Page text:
FAQ:Solar Panel without the Technical Stuff

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Re: FAQ:Solar Panel without the Technical Stuff

Postby John61CT » Mon Dec 04, 2017 10:26 pm

There is no way such an SoC meter can be accurate.

But for the price you get maybe a decent ballpark guesstimate, and that's certainly better than nothing.

For people familiar enough with their setup, used to guessing via voltage or hydrometer, likely will be an improvement.
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Re: FAQ:Solar Panel without the Technical Stuff

Postby Socal Tom » Tue Dec 05, 2017 4:15 am

The original goal of this thread was to take the technical details out of the discussion, I think we broke that goal. I posted the 18$ meter because knowing your electricity usage is helpful for determining if you even need solar , and how much you need if you do. I consider $18 a cheap investment, now we are looking at stuff that costs $120. ... not really in line for folks that may not need solar.


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Re: FAQ:Solar Panel without the Technical Stuff

Postby absolutsnwbrdr » Tue Dec 05, 2017 7:59 am

Esteban wrote:Victron SmartSolar MPPT solar charge controllers have built-in Bluetooth that can be monitored with a Smartphone ap, VictronConnect.

Prices at Amazon.com are $129.95 (as of 12/04/2017) for a Victron SmartSolar Charge Controller with Built-in Bluetooth - MPPT 75/15 that will work with a 12 volt solar panel up to 220 watts.

VictronConnect is the Smartphone ap used to get instant data, a 30 day history, and to change settings of a Victron MPPT charge controller.



Just bought a Victron SmartSolar 100/20 MPPT for my Scotty build! I can't wait to hook it up to some 12V and try it out! I'll have it hooked up to two 120W flexible panels, which should take care of me pretty well. It'll be interesting to see how it handles my camping trips compared to my Morningstar PWM charge controller.

Speaking of....



For a quality charge controller with no configuration and zero frills, I'd highly recommend a Morninstar Sunsaver 20. I think they are less than $100 these days. Paired with a cheap r/c power meter, you can't go wrong. Install it and forget it. I had this setup in my X-Cubed, with two 100W panels. Worked great!

You don't have to spend $200+ for a charge controller, but you will absolutely be disappointed with a $10.99 ebay special, and you may end up burning down your camper. If you're going to delve into solar, be prepared to spend a few dollars on something that has a proven track record, and that will last you a few years.

The whole point of this thread was keeping it simple. Watch your voltage, and don't waste your power. This doesn't have to be rocket science. We don't need to open up the batteries to test the chemistry to make sure the state of charge was measused after 24857 minutes of resting, with an ambient temperature of 68.936-71.36 degrees fahrenheit. Yes, power in vs power out will give you a much better idea of whats going on with your system, but is unnecessary in such simple systems. There's one guy on this forum that swears you have to spend $2324893.45 on a 10' camper. "Oh you MUST have this, and you HAVE to buy that, otherwise I won't camp in the same state as you." He'd probably criticize buying a $200 Victron charge controller just because there was another company that has one that costs four times as much. The phrase more money than brains comes to mind.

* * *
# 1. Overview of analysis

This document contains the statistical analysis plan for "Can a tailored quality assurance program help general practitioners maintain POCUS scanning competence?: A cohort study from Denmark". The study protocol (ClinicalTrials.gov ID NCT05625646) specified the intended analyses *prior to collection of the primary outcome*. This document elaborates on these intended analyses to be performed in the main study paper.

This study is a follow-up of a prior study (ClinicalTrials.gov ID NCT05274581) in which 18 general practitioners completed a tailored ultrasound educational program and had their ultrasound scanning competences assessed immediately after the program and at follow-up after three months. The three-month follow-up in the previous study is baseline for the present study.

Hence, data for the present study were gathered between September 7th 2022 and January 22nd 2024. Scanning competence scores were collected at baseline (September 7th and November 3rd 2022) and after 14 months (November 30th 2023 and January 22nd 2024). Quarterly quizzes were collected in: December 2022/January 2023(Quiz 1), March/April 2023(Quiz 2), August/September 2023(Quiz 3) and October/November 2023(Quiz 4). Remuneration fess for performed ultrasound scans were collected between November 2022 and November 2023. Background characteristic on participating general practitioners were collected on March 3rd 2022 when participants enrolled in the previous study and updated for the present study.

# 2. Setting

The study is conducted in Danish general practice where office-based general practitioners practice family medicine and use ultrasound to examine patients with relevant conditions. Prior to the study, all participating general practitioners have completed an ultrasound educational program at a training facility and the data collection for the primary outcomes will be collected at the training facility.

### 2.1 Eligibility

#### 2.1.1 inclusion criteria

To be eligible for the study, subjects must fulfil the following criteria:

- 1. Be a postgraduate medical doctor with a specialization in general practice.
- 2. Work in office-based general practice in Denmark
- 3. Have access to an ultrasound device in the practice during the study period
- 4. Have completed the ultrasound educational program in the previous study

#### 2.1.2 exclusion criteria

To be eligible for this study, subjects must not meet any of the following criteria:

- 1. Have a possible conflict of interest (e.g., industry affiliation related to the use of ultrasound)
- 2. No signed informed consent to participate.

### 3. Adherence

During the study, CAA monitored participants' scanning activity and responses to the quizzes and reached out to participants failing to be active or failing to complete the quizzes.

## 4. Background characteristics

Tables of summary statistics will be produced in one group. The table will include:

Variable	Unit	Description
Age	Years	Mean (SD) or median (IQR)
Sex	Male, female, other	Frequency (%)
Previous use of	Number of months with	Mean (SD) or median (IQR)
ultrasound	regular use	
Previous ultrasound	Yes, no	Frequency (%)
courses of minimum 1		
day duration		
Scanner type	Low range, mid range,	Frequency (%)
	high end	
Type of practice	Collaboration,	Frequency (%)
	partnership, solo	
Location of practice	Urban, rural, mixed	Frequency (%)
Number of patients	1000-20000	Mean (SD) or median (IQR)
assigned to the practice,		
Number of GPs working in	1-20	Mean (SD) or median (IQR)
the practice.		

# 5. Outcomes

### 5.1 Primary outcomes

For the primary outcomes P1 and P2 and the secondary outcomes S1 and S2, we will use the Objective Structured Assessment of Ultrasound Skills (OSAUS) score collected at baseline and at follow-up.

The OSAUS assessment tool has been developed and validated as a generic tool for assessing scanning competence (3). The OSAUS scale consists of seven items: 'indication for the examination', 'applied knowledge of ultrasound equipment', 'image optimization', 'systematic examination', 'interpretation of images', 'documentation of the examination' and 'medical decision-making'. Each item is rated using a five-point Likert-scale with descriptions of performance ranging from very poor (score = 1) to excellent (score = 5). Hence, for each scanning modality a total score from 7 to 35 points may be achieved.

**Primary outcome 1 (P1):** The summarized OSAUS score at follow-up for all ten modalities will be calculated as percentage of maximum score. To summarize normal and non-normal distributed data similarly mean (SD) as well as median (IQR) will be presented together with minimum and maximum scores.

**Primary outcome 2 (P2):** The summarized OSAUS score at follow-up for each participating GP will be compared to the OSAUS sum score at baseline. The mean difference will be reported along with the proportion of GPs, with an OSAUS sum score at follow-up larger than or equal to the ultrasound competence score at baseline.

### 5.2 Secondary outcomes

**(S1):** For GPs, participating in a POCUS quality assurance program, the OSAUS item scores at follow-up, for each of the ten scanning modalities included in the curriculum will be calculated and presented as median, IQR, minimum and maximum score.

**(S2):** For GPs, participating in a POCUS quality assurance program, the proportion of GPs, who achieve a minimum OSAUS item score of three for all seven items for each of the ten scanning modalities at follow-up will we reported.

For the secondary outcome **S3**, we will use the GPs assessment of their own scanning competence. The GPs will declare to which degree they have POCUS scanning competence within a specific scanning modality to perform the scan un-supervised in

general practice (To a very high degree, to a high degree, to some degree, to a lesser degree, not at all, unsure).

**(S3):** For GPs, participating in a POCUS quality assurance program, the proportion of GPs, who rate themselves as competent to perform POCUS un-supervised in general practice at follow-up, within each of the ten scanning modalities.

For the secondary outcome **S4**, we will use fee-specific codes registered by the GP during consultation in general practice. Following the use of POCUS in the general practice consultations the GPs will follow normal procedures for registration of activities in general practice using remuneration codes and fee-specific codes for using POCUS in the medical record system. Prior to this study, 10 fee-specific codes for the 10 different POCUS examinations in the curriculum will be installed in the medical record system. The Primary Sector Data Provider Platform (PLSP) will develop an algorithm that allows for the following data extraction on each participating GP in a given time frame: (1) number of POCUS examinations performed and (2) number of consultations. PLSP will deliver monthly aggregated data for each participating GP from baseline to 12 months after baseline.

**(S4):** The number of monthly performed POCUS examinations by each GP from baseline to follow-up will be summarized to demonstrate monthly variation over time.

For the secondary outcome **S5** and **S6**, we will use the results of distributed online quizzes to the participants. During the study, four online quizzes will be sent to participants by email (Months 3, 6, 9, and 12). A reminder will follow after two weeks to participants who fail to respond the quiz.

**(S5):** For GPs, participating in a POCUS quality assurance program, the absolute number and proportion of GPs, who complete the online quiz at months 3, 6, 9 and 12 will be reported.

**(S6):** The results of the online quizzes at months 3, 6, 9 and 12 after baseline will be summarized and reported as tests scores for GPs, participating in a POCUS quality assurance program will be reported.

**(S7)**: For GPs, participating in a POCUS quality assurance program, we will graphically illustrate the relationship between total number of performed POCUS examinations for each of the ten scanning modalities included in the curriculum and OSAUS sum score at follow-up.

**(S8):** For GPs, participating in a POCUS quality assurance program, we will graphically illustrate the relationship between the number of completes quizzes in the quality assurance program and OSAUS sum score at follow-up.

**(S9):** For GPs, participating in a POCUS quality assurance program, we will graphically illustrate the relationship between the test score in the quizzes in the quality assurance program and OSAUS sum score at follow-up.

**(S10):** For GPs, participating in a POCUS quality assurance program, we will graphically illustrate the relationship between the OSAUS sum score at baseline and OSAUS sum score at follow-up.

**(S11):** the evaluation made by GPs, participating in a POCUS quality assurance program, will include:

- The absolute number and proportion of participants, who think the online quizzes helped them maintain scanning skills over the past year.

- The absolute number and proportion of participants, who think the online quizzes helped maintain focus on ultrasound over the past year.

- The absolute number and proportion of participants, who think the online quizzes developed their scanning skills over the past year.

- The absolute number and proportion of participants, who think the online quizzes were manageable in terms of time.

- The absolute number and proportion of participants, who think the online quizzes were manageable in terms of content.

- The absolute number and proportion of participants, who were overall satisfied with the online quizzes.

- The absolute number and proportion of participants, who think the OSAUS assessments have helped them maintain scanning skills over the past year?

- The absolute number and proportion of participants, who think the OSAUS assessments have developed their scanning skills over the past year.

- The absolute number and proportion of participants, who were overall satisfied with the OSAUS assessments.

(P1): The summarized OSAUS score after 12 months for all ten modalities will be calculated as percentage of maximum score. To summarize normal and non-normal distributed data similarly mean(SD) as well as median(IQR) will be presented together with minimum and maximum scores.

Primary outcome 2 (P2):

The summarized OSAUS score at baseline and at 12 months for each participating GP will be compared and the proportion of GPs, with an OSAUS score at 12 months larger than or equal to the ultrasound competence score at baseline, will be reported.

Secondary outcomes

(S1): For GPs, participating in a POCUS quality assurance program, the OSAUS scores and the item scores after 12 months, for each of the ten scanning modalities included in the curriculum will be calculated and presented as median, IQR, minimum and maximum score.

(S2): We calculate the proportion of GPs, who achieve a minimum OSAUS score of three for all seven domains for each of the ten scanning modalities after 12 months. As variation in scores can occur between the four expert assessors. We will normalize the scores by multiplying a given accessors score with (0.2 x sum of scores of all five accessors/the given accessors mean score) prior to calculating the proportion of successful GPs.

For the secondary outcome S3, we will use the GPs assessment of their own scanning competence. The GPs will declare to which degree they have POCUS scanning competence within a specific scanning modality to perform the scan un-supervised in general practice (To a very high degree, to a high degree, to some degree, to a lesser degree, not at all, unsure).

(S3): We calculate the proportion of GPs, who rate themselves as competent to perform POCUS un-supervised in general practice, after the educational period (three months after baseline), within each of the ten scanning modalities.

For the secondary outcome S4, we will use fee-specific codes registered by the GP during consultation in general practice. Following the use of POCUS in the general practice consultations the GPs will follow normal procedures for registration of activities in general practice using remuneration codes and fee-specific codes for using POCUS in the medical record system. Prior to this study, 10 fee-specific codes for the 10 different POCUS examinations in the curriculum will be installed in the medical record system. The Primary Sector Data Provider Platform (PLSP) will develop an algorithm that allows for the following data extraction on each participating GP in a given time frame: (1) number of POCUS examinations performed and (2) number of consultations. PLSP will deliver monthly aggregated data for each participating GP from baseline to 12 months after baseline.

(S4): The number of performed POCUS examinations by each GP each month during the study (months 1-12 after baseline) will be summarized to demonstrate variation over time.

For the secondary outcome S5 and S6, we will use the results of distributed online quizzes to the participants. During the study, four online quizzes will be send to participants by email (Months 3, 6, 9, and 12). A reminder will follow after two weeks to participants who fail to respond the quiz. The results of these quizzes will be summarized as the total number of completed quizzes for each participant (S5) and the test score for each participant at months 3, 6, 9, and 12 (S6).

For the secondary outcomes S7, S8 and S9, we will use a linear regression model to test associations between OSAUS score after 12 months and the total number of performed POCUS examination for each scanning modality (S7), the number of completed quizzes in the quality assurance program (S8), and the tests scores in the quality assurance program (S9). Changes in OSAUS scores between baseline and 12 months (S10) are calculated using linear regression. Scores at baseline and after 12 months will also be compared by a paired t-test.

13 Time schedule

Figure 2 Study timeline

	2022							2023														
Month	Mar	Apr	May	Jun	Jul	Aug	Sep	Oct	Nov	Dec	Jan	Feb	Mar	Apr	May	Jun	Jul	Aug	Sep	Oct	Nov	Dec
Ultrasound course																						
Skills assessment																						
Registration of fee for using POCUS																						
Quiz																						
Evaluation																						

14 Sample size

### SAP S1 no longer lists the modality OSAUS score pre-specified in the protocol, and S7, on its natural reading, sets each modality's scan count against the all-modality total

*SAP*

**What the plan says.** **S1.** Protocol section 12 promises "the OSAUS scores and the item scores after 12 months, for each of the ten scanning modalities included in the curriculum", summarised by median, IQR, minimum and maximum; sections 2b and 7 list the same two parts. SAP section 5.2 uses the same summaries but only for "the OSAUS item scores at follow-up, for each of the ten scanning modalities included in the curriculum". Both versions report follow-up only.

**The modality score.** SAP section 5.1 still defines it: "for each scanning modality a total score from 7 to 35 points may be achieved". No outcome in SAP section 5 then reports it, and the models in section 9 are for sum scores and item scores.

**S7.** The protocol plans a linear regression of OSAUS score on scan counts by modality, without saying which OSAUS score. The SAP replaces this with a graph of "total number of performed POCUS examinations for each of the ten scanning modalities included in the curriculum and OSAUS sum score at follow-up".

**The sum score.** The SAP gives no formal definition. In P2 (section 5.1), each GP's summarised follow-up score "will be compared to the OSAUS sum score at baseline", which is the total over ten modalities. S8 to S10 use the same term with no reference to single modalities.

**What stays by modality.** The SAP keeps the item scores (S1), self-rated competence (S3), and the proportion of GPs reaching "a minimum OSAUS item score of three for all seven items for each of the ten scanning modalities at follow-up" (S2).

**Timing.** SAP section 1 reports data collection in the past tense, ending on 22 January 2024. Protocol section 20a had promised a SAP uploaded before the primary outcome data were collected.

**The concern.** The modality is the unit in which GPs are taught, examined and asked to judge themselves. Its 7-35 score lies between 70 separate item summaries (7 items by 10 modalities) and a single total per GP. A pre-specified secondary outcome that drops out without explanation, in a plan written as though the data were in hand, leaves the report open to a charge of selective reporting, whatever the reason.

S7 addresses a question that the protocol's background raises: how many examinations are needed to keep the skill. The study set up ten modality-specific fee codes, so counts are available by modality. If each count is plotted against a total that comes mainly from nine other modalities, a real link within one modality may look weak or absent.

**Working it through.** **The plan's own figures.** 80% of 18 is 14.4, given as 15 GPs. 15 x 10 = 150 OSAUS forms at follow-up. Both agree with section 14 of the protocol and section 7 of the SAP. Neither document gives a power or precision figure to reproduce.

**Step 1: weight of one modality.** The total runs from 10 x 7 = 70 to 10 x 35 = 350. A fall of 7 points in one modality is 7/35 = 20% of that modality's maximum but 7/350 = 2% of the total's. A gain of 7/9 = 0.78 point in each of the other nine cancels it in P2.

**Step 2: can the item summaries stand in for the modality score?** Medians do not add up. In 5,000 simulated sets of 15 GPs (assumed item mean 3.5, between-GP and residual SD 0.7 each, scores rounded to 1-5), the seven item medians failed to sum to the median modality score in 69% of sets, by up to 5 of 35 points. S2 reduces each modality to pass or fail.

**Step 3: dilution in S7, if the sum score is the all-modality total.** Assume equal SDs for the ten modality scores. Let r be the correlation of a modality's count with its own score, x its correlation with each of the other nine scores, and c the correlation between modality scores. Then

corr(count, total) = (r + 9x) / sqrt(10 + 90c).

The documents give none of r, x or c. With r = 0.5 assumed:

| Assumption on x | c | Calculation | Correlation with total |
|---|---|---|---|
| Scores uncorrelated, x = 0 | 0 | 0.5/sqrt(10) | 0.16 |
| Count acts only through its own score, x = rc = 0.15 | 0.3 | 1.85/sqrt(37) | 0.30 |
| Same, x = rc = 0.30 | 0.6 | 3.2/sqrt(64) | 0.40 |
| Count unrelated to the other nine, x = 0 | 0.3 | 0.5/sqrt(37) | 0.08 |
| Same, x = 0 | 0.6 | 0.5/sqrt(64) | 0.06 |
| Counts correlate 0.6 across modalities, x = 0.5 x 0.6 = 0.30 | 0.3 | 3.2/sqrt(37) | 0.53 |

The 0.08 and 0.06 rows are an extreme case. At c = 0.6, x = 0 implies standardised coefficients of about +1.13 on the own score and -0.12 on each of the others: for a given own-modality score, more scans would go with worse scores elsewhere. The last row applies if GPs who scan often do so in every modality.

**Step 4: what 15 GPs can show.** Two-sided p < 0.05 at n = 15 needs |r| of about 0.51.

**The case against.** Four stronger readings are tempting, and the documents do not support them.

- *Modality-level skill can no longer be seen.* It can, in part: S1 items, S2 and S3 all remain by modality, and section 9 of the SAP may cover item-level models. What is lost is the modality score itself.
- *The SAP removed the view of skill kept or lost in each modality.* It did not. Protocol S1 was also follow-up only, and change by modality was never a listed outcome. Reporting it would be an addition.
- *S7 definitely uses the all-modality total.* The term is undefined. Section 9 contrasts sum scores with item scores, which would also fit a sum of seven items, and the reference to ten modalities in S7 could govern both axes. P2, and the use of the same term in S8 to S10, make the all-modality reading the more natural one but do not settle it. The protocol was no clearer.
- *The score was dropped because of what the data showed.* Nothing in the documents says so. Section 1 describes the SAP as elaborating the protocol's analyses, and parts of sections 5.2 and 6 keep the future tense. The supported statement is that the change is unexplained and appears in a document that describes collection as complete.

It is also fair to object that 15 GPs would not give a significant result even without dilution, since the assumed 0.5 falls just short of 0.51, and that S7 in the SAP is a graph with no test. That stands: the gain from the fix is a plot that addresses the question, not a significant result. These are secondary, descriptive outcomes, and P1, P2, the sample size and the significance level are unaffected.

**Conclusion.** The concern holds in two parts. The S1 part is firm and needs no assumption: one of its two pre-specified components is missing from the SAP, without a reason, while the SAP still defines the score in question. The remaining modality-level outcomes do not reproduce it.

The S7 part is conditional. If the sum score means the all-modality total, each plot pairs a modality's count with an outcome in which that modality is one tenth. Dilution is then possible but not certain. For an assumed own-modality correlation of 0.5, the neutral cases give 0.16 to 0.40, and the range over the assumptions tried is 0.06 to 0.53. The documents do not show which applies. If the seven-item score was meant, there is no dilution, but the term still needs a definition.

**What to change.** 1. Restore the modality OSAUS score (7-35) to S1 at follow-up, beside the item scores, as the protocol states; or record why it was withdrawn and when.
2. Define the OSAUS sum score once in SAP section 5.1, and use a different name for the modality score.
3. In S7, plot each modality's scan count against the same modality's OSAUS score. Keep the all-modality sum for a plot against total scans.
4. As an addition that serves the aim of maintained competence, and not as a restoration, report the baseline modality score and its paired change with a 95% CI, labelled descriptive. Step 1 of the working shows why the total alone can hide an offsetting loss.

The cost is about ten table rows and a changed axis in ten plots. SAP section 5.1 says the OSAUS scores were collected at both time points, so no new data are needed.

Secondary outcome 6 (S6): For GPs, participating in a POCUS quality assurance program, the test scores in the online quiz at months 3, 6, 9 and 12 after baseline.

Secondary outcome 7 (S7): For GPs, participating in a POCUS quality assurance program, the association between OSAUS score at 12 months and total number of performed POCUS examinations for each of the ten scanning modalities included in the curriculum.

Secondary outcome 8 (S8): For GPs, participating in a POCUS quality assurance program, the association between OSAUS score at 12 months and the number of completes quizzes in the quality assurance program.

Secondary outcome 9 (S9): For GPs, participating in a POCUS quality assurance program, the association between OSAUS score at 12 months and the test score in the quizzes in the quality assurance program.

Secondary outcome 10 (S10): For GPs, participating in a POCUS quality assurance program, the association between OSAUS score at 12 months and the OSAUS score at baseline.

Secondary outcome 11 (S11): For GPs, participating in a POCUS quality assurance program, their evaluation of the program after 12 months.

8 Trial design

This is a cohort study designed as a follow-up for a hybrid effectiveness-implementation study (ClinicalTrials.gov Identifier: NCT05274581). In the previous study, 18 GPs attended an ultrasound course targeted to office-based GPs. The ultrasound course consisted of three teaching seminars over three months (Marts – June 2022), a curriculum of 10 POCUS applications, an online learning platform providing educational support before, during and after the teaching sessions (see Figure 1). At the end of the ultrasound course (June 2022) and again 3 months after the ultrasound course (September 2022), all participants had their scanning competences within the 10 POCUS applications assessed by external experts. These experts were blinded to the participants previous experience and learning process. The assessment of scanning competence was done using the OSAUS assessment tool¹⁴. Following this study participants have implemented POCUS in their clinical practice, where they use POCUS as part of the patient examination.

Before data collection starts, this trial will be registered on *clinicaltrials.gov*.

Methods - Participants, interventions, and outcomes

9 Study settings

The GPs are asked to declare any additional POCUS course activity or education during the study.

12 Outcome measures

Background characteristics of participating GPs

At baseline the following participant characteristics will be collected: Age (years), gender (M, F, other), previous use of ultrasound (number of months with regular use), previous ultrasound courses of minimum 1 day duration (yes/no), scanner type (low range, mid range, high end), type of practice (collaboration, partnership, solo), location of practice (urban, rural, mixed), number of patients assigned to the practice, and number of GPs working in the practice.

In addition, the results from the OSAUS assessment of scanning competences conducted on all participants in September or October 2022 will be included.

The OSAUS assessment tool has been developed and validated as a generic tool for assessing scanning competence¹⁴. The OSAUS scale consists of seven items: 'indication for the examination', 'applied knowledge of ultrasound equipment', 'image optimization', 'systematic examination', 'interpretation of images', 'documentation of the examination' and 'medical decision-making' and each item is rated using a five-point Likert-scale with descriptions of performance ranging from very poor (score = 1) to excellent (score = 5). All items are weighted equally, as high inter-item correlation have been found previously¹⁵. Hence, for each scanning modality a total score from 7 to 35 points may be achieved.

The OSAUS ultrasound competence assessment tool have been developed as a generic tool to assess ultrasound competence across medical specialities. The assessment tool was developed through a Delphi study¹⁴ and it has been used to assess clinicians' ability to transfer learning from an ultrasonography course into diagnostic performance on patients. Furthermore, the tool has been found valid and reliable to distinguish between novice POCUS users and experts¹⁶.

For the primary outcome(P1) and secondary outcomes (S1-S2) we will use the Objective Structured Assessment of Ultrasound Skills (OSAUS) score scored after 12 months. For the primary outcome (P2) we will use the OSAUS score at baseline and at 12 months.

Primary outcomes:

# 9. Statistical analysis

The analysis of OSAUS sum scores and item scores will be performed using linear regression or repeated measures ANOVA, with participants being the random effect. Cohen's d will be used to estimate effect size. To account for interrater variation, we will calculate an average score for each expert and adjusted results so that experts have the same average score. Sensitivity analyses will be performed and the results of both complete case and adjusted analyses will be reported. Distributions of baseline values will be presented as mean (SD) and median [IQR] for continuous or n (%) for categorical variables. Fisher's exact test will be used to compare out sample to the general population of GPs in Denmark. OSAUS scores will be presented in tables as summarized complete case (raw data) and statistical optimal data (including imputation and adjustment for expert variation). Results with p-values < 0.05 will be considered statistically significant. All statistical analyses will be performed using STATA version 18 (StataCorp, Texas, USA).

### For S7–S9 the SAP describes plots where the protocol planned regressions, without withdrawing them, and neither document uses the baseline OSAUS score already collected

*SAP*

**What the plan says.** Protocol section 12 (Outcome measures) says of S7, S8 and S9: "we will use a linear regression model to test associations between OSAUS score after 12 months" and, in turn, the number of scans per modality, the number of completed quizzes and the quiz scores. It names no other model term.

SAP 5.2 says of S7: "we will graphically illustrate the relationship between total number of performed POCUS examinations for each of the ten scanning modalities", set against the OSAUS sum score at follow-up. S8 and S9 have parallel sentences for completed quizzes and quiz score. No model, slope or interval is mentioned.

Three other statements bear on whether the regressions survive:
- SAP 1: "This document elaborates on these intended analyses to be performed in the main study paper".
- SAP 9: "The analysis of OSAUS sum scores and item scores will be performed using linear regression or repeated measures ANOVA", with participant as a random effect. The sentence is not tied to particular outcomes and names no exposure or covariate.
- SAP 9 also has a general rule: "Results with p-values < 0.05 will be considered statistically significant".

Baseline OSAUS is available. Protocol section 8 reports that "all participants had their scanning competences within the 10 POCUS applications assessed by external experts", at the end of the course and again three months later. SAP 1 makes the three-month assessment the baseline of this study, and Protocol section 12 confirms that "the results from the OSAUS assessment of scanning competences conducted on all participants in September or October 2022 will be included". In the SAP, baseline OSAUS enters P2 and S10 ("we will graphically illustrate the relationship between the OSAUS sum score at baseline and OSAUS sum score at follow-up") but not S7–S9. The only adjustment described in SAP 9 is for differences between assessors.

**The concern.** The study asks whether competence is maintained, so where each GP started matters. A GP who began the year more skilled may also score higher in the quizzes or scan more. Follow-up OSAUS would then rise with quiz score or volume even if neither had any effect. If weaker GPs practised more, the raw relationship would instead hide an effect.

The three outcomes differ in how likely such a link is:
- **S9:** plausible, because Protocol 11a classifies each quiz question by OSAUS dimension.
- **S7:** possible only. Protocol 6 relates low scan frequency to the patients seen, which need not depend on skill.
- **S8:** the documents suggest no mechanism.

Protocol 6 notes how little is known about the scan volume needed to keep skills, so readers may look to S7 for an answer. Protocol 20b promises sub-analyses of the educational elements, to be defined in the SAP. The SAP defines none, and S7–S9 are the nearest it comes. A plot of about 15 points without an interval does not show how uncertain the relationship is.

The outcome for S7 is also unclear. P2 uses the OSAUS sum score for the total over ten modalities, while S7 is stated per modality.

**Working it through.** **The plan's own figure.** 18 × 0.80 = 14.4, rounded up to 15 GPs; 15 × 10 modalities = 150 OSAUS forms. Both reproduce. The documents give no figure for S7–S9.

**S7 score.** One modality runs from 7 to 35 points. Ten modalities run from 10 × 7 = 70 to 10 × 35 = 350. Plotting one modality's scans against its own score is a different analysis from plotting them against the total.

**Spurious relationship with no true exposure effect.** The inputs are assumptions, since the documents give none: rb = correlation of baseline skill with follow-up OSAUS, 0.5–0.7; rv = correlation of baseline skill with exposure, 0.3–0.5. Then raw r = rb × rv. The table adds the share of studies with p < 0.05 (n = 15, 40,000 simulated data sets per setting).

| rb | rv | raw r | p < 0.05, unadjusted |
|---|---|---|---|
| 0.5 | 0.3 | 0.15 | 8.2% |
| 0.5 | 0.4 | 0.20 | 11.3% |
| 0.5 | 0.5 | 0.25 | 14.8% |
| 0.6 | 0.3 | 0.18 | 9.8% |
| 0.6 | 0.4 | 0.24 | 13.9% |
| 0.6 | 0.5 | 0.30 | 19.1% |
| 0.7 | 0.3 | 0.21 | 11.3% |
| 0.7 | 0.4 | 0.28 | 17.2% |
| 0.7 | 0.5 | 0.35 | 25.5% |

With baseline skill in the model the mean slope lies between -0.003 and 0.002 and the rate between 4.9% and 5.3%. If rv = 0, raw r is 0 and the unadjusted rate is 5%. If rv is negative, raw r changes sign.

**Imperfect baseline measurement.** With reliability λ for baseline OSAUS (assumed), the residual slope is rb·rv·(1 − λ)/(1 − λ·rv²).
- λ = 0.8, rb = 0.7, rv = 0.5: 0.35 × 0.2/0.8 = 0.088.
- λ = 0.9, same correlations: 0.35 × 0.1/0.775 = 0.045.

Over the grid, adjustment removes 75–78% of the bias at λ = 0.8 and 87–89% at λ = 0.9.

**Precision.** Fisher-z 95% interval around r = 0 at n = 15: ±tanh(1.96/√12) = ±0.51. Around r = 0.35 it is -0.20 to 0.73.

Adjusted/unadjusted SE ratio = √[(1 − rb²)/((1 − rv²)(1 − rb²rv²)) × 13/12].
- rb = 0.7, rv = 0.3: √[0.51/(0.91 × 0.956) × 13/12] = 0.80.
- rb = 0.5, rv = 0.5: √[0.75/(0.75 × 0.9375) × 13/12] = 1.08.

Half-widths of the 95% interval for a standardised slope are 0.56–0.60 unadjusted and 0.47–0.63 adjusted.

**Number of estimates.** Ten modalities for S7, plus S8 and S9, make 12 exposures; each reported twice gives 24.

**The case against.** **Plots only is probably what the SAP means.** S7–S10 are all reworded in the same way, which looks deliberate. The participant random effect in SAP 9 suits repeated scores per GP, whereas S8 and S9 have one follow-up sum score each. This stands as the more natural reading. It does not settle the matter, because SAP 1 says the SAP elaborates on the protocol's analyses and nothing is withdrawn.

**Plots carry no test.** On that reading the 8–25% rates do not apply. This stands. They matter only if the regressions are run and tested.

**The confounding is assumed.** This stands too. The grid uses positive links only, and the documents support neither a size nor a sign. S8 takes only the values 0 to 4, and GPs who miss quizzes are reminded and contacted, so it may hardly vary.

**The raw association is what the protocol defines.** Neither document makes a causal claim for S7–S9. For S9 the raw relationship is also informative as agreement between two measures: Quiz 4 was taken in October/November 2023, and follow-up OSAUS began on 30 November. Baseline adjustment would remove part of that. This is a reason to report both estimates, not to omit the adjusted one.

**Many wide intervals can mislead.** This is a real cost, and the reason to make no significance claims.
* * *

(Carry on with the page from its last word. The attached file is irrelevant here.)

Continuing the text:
Anyway... dive in with a simple setup first, continue to do your research, and expand when you're ready. And Bruce's information in the first post is still very pertinent stuff.

Here's my Morningstar SS-20 and my $15 power meter in the galley of the X-Cubed...

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And my simple voltage meter in the headboard...

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Re: FAQ:Solar Panel without the Technical Stuff

Postby bdosborn » Tue Dec 05, 2017 5:04 pm

MPPT controllers are cool and to quote the guys on Big Bang theory "everything's better with bluetooth!". But I'd pass on an MPPT controller; they're generally so expensive that the $/watt for the extra power they deliver is way higher than what additional panel capacity would cost. For a small system like a teardrop, PWM controllers with larger PV panels is going to deliver the best bang for the buck.

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Re: FAQ:Solar Panel without the Technical Stuff

Postby John61CT » Tue Dec 05, 2017 5:41 pm

Victron 75/15 is a very cost-effective MPPT at ~$100, but yes BT is extra.

Match with a higher-voltage panel 200-250W in size, maybe 300W if very cheap, and that's a lot of bang for the buck.
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Re: FAQ:Solar Panel without the Technical Stuff

Postby John61CT » Tue Dec 05, 2017 5:44 pm

If people are talking about those $30 SCs from China on eBay or included with a kit, of course that's different, and maybe "good enough" for some.
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Re: FAQ:Solar Panel without the Technical Stuff

Postby Esteban » Tue Dec 05, 2017 9:31 pm

bdosborn wrote:MPPT controllers are cool and to quote the guys on Big Bang theory "everything's better with bluetooth!". But I'd pass on an MPPT controller; they're generally so expensive that the $/watt for the extra power they deliver is way higher than what additional panel capacity would cost. For a small system like a teardrop, PWM controllers with larger PV panels is going to deliver the best bang for the buck.

Bruce

MPPT charge controllers have come down in price enough to be a worthy choice for many of us. They're worth buying when you're well informed about what works best for your wants, needs, budget, available space on the roof, or storage space for portable solar panels.

Roof space on most teardrops is very limited. Few have enough space for mounting more than one solar panel. Or for a large high power solar panel.

I think it's very worthwhile to pay the small difference to use a MPPT controller instead of a lower cost PWM controller. A MPPT controller will harvest ~10 to 30% more power from solar panels. It makes more efficient use of the limited roof space. Having more available power enables you to camp or travel more comfortably and enjoyably. You can save money by having less, or no, need for camp $ites with electric hookups, which often cost extra.

A few years ago a Morningstar Sunsaver 15 AMP Solar Charge Controller was the most affordable good quality MPPT controller available. Today (12/05/2017) the Morningstar Sunsaver MPPT costs $243.00 from Northern Arizona Wind & Sun.

Much more affordable MPPT controllers are now available. For example: Victron's Blue Solar controllers (without built-in Bluetooth) start at $80.90. Victron's SmartSolar controllers (with built-in Bluetooth) start at $119.95. genasun.com controllers start at $65.00.